Q:Where can I find information on the Medical Office Professional Program?
A: Beginning Spring 2013 the Medical Office Professional Program has transitioned under the Health Information Technology program.
- The Medical Office Clerk Certificate and the Medical Registration and Admission Clerk Certificate have been combined into one 30-credit certificate
- The Medical Office Professional Associate Degree - Winter 2013 will be the last quarter that new students are admitted to the current Medical Office Professional AAS Track. Beginning Spring 2013, students wishing to pursue this type of degree will be referred to the Associate of Applied Science (APS) in Health Information Technology (HIT).
- The Medical Billing Specialist Certificate has been renamed the Medical Reimbursement Specialist Certificate and is now found under the Health Information Technology (HIT) program
Q:If I began a Medical Office Certificate or Degree prior to Spring 2013, what does this mean for me?
A: If you began your Medical Office Certificate or Degree prior to Spring 2013 then you will be able to finish your degree or certificate following the curriculum that you started on.
Q: Is this program offered online?
A: Yes, the entire program is available ONLINE - there are some live meetings times required, but you can do these through teleconference. The program is not offered in a traditional campus based format.
Q: What is the duration of the course?
A: 6 college quarters (taking 13-18 credits/quarter) total curriculum = 101-102 credits. We do not have core courses over summer so it can take you 8 quarters to complete the six quarter program. We do often offer a few electives so you may want to apply for summer financial aid as well.
Q: How do I enroll at TCC?
A: Start at "New Student Enrollment Process"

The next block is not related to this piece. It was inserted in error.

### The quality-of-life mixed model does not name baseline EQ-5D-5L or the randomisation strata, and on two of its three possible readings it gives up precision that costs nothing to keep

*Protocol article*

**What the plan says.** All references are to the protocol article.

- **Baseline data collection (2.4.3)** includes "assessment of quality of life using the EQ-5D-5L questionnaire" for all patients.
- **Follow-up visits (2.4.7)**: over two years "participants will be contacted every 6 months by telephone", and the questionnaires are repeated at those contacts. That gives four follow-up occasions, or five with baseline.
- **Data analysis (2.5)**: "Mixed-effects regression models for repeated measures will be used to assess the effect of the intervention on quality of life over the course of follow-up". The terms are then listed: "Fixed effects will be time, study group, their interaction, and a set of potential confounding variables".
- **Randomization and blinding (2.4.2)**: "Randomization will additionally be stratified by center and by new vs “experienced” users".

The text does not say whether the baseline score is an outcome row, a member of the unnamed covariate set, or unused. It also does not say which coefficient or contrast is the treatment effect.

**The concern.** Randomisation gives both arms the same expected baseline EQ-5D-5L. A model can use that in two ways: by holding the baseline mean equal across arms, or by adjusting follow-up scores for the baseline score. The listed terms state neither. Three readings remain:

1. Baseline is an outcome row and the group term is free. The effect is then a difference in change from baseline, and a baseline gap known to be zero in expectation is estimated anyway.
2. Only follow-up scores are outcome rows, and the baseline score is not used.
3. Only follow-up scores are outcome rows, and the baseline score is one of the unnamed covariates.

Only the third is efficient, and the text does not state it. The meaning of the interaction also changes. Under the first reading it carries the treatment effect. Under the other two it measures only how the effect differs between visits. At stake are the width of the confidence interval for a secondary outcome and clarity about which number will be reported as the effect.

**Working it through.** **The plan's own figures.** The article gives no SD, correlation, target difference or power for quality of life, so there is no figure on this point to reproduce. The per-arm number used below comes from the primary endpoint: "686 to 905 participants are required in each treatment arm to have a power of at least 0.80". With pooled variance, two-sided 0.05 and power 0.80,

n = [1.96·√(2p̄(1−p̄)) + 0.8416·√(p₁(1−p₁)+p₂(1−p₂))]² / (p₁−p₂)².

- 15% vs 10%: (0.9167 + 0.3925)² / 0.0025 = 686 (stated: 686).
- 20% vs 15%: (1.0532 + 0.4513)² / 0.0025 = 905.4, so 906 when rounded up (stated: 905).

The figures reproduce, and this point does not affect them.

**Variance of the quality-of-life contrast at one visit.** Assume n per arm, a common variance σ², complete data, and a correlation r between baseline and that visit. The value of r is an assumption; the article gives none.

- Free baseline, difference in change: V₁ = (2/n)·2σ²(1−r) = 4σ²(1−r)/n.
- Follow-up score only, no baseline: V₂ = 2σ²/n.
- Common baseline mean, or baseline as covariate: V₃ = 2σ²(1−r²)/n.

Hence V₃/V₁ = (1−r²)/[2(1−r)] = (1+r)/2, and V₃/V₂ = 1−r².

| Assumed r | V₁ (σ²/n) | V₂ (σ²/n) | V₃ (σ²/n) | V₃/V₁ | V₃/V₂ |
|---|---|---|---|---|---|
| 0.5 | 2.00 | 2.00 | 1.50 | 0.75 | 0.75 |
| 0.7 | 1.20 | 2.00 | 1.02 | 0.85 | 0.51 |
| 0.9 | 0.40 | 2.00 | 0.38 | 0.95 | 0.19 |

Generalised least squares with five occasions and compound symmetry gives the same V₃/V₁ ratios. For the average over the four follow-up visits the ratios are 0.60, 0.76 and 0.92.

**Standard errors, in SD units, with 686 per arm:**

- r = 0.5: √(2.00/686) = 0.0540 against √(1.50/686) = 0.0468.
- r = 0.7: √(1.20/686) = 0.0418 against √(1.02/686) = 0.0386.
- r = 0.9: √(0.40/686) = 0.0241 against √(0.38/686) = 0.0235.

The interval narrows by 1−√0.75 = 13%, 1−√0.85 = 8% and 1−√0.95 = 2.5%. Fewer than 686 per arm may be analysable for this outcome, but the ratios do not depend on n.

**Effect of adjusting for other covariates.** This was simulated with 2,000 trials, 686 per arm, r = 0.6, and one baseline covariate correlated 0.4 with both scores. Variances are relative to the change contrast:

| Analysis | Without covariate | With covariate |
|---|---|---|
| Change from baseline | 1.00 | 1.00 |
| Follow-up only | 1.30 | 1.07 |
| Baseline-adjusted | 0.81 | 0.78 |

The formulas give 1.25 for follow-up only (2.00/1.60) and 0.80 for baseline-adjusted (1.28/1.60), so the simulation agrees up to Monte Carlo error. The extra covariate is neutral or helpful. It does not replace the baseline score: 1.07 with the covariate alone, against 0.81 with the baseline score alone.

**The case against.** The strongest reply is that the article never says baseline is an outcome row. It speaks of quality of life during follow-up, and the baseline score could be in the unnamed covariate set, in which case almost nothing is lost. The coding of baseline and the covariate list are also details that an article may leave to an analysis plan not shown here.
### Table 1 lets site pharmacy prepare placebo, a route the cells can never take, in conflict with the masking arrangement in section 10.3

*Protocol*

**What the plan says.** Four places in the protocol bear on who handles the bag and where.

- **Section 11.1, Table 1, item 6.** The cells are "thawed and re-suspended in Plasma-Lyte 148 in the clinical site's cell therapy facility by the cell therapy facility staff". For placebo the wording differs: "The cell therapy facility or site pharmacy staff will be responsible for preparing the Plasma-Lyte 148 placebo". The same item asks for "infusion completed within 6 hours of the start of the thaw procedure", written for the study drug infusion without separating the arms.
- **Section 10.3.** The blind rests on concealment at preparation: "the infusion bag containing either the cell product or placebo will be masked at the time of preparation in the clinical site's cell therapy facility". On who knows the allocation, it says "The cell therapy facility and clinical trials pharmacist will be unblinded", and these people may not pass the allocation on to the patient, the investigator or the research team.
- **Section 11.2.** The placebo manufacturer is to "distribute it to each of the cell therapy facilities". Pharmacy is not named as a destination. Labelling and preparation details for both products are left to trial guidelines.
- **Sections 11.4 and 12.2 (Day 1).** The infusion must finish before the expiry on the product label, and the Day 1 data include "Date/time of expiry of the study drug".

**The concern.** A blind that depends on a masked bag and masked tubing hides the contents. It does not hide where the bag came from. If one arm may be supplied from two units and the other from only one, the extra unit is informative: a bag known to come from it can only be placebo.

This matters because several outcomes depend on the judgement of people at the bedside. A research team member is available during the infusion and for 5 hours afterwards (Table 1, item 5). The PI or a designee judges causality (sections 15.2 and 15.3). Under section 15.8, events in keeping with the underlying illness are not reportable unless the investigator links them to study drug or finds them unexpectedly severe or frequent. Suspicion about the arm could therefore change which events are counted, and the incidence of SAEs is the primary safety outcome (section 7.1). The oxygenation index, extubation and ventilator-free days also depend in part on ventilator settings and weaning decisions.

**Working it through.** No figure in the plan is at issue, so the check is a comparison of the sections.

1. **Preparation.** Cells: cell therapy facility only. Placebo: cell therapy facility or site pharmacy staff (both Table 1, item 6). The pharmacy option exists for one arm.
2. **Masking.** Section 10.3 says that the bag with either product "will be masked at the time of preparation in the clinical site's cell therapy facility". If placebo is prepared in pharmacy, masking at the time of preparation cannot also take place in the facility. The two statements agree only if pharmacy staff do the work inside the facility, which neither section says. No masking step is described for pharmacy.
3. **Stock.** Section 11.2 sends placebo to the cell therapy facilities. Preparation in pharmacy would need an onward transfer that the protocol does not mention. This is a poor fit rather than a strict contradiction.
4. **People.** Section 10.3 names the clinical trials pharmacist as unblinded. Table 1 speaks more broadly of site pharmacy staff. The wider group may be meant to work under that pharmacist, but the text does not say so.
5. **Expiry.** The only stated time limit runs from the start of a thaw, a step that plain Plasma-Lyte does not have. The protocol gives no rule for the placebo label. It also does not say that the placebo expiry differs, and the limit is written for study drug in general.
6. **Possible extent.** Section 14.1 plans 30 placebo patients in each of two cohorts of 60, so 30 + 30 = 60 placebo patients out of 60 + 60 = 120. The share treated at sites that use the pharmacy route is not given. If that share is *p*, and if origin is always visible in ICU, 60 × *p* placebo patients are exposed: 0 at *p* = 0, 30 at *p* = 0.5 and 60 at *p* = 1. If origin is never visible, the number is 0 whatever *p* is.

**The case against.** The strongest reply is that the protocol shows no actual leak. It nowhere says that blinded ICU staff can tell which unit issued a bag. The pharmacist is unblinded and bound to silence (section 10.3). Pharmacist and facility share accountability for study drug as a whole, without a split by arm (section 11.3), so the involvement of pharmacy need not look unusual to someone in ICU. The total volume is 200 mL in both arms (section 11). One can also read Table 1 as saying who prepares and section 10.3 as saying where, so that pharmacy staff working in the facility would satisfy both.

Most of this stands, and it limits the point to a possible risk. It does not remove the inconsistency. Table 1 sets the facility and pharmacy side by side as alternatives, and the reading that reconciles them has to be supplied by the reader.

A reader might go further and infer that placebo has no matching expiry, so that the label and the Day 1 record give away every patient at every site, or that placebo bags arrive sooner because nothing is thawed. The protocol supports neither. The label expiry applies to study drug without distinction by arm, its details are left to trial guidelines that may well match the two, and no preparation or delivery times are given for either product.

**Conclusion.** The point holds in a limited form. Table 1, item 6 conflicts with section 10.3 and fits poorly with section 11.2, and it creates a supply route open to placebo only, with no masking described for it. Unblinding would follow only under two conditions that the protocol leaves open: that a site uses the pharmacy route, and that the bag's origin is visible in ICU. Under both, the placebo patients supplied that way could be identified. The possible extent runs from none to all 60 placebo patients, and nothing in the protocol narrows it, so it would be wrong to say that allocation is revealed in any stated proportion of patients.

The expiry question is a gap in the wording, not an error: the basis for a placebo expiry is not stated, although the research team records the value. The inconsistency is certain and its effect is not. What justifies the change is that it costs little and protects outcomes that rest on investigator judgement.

Q: How do I get into the HIT program?
A: The HIT program courses are on a first-come basis. You can register for our entry courses once you have completed all of your prerequisite courses. Once you are enrolled in these courses then you are considered part of the HIT program. After the 10th day of the quarter you enroll in these three courses you will be switched to the HIT advising staff and will then be able to progress through the HIT program.
Q: Do I have to apply and be formally accepted to the HIT Program?
A: There is no formal acceptance process into the HIT program – however space is limited and students are allowed in on a space-available basis. HIT courses are filled on a space available basis.
To register for the entry courses (HIT 110 and 125) you need to have met the pre-reqs for the program (English 101, Bus 110, and Biology 175 or 170). It will also be dependent on your registration time. If the classes are full I also suggest putting yourself on the wait list. If you took your pre-reqs somewhere other than TCC you will want to get your transcripts in as soon as possible so they are recognized by the computer and allow you to register - although receipt of an entry code does not guarantee a spot in the program.
Q: What do I do if I don't get into the HIT Entry Courses HIT 110 and HIT 125?